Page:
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Go back home! Your country needs your brain!

Interview with Mr. Vicente Paolo Yu, Advisor to the State of Palestine Delegation; Coordinator, G77 and China Group

This week, I am attending the UN Climate Summit (COP 25) in Madrid. I got this opportunity through the Duke UN Framework Convention on  Climate Change Negotiations Practicum. In my third day of the conference, I had the privilege to speak to Mr. Vicente Paolo Yu, Coordinator for the G77 and China who is currently leading the negotiation on Climate Change Loss and Damage at the conference. We discussed a range of issues regarding his international negotiation experience and his advice to graduate students.



Question: Mr. Vicente, thank you so much for your willingness to share your experience with us as international negotiator on climate change issues.

Can we start by introducing yourself and how you become a climate change negotiator to our readers?


I’m from the Philippines. I have a bachelor’s degree in Political Science and a Master of Law degree as well. I’m trained as a lawyer. And when I was in the Philippines, I worked for a while and I was also studying law. I was working for an NGO that did a lot of community organizing among indigenous communities in the Philippines. I was also fortunate enough to have gotten a Fulbright scholarship. So, I did my Master of Law degree at Georgetown and went back home. After a few years there, the opportunity came for me to work in a developing country institution called the South Center.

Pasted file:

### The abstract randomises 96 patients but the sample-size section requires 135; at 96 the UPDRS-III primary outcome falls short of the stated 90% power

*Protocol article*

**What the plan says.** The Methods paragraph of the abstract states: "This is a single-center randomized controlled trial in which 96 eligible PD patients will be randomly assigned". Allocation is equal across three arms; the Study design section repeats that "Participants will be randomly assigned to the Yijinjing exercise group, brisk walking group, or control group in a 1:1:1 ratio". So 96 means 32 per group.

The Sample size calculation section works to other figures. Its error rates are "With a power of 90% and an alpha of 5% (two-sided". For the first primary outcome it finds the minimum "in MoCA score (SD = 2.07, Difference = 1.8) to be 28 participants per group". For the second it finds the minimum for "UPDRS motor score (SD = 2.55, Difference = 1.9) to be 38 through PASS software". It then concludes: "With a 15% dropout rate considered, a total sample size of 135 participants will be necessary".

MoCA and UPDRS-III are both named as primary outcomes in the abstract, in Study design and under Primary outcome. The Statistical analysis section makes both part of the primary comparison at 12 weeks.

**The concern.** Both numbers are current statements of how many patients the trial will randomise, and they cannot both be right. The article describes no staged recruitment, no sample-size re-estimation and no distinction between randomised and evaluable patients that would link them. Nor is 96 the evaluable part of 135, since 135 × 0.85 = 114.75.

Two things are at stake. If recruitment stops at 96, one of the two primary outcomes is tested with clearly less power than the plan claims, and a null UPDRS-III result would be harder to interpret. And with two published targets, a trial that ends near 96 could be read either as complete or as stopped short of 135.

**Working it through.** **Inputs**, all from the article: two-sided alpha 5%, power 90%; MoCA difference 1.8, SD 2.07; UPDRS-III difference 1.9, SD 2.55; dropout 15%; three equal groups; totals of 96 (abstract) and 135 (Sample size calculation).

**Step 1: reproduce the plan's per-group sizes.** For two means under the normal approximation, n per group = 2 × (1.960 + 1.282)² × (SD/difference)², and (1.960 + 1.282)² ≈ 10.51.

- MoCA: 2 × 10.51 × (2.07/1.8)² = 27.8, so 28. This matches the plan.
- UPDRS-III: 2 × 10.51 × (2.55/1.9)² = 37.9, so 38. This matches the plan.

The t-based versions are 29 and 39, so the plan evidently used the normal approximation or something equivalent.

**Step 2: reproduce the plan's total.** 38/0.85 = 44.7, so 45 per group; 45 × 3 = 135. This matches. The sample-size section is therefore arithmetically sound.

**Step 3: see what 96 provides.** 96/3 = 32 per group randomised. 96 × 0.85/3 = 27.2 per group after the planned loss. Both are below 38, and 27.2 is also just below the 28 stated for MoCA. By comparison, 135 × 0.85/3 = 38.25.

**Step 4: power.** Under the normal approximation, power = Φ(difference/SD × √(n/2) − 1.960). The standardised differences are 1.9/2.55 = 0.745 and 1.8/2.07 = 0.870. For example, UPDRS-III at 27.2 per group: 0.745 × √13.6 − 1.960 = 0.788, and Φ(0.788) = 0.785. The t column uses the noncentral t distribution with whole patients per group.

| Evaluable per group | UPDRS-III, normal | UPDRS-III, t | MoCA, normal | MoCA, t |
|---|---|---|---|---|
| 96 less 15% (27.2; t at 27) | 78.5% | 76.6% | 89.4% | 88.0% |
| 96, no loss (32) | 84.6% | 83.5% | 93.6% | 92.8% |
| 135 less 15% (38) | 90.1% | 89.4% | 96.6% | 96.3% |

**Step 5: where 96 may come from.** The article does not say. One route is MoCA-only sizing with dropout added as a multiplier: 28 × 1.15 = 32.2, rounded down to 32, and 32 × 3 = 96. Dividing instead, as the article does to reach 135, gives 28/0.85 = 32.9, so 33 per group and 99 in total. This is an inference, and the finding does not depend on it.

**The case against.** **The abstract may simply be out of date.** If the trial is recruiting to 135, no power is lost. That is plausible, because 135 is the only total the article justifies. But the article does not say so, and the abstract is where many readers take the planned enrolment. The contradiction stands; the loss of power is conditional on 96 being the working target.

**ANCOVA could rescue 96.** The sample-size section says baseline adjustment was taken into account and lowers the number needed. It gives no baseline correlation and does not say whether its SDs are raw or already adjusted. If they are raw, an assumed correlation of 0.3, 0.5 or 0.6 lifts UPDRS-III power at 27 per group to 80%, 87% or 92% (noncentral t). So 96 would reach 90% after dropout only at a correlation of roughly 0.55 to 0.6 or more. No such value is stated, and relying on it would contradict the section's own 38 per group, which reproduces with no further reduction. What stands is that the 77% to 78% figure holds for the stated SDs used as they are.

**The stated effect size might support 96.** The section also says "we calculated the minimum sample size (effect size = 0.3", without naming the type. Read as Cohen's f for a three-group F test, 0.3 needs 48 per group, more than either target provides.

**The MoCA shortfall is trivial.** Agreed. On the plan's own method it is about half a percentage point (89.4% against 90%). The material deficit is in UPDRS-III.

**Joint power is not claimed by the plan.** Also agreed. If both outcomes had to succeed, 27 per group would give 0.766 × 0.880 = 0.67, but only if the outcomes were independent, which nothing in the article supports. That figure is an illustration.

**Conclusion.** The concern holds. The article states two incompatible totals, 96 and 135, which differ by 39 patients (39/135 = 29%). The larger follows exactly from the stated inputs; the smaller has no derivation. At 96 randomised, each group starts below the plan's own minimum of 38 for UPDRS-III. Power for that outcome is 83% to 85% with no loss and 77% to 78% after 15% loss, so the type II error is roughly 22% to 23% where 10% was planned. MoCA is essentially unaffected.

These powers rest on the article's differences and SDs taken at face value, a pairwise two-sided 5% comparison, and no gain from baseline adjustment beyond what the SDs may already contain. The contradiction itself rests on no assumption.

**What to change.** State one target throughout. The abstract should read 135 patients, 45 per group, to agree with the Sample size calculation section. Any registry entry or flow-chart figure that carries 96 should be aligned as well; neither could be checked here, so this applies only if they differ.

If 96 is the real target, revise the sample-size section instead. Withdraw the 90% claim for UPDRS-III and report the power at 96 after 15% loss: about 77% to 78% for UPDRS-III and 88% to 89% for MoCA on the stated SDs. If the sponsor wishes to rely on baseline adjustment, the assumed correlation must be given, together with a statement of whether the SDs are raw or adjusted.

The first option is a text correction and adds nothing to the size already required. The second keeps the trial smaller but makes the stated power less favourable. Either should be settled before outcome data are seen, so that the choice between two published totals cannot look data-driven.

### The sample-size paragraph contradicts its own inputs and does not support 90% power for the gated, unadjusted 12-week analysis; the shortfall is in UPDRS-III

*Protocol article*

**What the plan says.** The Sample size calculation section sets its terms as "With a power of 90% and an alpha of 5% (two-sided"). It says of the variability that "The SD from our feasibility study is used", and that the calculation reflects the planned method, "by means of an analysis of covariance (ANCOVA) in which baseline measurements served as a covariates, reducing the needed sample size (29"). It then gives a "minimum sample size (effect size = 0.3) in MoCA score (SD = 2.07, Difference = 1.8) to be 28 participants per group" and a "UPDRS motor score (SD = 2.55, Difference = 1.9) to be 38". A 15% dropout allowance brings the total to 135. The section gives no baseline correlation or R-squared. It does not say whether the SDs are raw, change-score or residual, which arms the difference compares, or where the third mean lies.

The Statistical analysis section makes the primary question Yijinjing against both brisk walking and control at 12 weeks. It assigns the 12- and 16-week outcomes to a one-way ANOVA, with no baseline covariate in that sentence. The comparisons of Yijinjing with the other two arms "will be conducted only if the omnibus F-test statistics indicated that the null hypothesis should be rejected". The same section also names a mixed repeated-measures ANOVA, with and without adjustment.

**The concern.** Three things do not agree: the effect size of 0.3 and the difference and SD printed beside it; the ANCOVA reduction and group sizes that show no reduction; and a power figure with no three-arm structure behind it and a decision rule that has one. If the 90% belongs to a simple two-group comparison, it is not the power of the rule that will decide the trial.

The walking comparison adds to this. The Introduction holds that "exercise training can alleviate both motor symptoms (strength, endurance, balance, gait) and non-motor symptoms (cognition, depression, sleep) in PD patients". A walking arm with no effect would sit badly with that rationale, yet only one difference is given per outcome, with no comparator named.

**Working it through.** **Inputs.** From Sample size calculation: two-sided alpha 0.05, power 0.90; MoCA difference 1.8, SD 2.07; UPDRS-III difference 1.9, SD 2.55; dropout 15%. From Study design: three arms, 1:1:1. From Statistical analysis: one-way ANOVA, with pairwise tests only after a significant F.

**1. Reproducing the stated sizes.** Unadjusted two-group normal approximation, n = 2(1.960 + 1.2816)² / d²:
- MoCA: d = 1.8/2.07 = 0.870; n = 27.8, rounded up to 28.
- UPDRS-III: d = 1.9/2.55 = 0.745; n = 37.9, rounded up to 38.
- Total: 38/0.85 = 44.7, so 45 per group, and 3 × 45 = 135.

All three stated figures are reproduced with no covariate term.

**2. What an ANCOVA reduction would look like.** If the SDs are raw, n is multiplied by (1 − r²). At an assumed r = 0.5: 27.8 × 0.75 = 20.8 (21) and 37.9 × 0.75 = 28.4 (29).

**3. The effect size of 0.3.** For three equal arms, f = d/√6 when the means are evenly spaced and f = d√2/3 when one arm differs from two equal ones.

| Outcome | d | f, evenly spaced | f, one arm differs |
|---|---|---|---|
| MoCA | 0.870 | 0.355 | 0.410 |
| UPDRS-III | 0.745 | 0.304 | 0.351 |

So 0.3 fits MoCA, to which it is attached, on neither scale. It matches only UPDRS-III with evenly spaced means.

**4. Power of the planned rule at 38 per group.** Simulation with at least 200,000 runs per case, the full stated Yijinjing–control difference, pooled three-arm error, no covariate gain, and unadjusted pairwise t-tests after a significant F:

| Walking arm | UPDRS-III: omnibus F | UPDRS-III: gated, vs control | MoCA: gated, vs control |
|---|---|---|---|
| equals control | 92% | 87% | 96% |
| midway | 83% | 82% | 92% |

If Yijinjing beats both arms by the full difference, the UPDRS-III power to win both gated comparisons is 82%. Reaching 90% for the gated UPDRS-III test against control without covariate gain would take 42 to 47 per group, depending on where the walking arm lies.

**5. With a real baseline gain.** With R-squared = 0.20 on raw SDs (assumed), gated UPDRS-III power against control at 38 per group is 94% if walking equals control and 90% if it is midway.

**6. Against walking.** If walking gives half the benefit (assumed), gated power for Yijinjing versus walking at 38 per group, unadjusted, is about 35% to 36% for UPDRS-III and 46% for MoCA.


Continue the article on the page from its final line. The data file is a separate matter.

The South Center is an intergovernmental organization with membership of 54 developing countries. And the idea of the South Center when it was set up in the mid 1990s, was to serve as a think tank and technical support institution for developing countries in multilateral negotiations. So that’s where I stayed for almost twenty years, which is based in Switzerland, in Geneva, because that’s where a lot of the multilateral diplomacy was taking place. So, my specialization has been on international trade policy, international environmental policy, and for the past 12 years, I have been spending a lot of my time on climate change. So, this is how I got into the climate change area.

I started off in this process in Bali in 2007, supporting the Indonesian presidency at the time, and also giving ideas to Indonesia’s mission and diplomats in Geneva, and then over the past several years, I have also been a delegate and technical advisor for different developing countries at different levels. Most of the time, I have been a delegate and negotiator in climate change for my home country, Philippines, but I have also been honored to have been asked to be part of the delegations of other developing countries like Bolivia, Ecuador, and El Salvador. Right now, I’m in the delegation of the State of Palestine.

Question: What do you think it takes to be a good negotiator in terms of the skills?